WASHINGTON (Reuters) – The United States believes it would be a mistake to lift sanctions against Myanmar at the beginning of a fledgling dialogue with that country’s military junta, the top U.S. diplomat for Asia said Wednesday.
Following a U.S. policy review on Myanmar, the Obama administration this week said it would pursue deeper engagement with Myanmar’s military rulers to try to spur democratic reform but will not ease sanctions for now.
“Lifting or easing sanctions at the outset of a dialogue without meaningful progress on our concerns would be a mistake,” U.S. Assistant Secretary of State Kurt Campbell told a U.S. Senate panel.
Campbell met U Thaung, Myanmar’s minister of science, technology and labor in New York Tuesday for talks he described as “substantive talks for several hours.”
“We laid out very clearly our views and I stressed to U Thaung that this is an opportunity for Burma, if it is ready to move forward,” he told a U.S. Senate Foreign Relations subcommittee hearing.
No schedule or venue were set for future bilateral meetings, Campbell added.
A U.S. official, speaking on condition of anonymity, said Tuesday’s talks contained nothing that would “make us optimistic that they are going to make a major shift.”
The official, however, added, “they have shown interest in improving relations with us, reaching out to us.”
The dialogue with the former Burma would “supplement rather than replace” long-standing sanctions Washington that has imposed on Myanmar, Campbell said.
Washington has gradually tightened sanctions on the generals who rule the country to try to force them into political rapprochement with Nobel laureate and opposition leader Aung San Suu Kyi.
NORTH KOREA TIES WORRISOME
Myanmar plans next year to hold its first election in two decades, which the junta says will bring an end to almost five decades of unbroken military rule. Many analysts suspect the generals will still hold real power.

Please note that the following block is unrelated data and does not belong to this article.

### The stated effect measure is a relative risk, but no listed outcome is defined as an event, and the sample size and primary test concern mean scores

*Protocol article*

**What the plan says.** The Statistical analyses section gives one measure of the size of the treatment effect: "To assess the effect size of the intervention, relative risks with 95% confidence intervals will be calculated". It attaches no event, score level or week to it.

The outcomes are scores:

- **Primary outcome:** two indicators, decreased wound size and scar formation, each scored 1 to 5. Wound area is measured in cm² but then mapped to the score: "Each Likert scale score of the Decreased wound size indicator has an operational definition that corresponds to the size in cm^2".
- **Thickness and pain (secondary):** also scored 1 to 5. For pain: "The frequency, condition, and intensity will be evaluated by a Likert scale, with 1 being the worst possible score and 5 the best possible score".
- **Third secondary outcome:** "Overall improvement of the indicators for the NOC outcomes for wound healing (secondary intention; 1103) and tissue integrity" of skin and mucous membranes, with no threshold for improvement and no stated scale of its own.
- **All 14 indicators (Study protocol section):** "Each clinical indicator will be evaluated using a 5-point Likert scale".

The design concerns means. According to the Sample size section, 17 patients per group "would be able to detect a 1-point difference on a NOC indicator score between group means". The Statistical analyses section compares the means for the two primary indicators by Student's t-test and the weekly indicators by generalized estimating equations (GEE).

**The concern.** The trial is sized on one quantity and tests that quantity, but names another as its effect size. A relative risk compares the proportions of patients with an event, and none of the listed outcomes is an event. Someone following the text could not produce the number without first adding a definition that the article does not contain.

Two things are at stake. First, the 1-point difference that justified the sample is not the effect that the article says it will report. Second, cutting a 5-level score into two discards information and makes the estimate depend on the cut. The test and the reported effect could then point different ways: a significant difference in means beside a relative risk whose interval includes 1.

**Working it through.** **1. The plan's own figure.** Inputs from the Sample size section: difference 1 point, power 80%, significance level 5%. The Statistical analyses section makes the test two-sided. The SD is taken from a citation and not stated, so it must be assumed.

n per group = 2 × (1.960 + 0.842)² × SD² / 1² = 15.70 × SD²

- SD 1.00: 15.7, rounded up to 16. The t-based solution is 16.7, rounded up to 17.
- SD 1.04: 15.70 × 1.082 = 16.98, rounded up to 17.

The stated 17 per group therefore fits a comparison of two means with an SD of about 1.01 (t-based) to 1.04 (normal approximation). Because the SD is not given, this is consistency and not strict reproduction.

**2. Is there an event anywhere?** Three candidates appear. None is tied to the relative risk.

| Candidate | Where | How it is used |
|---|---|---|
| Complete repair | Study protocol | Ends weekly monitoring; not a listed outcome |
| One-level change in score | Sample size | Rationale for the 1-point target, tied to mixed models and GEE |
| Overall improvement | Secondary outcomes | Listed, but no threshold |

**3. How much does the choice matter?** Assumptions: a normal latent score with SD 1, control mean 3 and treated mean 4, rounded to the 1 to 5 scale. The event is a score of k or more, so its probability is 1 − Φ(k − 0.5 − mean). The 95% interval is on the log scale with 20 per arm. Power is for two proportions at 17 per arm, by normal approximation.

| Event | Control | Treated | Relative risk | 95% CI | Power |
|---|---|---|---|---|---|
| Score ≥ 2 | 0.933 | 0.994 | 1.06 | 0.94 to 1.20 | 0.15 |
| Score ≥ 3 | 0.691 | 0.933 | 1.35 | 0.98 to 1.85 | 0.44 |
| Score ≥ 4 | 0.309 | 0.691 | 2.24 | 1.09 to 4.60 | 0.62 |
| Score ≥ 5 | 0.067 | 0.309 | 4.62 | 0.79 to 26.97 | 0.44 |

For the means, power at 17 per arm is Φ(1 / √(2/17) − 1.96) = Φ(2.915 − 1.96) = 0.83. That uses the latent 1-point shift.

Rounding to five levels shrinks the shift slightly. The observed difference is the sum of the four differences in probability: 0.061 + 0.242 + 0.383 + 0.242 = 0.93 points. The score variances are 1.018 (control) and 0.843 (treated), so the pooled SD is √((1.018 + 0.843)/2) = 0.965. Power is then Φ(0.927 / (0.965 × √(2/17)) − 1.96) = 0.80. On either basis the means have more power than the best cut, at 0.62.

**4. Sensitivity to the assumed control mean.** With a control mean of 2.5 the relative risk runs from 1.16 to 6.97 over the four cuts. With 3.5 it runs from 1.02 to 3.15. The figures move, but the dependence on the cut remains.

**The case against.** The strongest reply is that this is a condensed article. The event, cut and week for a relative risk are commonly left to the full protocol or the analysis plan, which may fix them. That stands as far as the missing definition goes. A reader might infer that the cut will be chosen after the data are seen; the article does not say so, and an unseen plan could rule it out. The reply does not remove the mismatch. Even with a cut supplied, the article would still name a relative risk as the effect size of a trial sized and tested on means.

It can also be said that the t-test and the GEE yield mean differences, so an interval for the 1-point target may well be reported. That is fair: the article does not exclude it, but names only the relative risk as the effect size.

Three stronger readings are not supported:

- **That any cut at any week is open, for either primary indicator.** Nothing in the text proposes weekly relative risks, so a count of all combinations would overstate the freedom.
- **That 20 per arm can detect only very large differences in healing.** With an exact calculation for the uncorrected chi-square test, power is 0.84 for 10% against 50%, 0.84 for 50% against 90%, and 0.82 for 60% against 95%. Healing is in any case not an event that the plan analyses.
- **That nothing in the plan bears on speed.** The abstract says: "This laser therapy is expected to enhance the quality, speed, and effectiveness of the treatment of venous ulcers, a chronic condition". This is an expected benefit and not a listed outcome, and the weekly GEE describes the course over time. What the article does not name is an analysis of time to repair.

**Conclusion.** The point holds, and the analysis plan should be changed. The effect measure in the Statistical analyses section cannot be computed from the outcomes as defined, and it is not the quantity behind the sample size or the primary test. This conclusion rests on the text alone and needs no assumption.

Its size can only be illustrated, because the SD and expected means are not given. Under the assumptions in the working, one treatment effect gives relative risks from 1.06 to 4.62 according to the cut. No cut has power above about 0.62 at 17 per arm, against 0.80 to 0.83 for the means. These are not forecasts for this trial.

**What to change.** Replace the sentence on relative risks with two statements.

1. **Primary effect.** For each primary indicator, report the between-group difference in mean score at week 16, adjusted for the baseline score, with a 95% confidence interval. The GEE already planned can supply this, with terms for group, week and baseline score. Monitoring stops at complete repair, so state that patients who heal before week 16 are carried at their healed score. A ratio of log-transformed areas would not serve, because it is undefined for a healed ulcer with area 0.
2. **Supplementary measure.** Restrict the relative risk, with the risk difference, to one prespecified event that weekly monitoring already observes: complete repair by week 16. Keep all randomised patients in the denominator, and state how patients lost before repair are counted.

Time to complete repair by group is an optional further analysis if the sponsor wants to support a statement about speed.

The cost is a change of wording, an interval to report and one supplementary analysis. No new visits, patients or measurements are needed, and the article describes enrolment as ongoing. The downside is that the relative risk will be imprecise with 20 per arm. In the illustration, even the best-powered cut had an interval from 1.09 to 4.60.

“Any easing of sanctions now would send a wrong signal to those who have been striving for so many years for democracy and progress in Burma,” Campbell said.
The United States had discussed its Myanmar policy shift with Japan and planned to expand dialogue with China and India, neighbors of Myanmar with significant trading relations with the Southeast Asian country, he said.
Campbell would visit China, one of the junta’s main supporters, to discuss Myanmar, in about two weeks, he said.
One key concern of the United States was Myanmar’s suspected military relationship with North Korea, which is under a battery of United Nations sanctions that ban nations from trading weapons and sensitive technologies with Pyongyang.
“We have seen some steps between North Korea and Burma that concern us, both the provision of small arms and other military equipment, and there are some signs that that cooperation has extended into areas that would be prohibited,” Campbell told the hearing.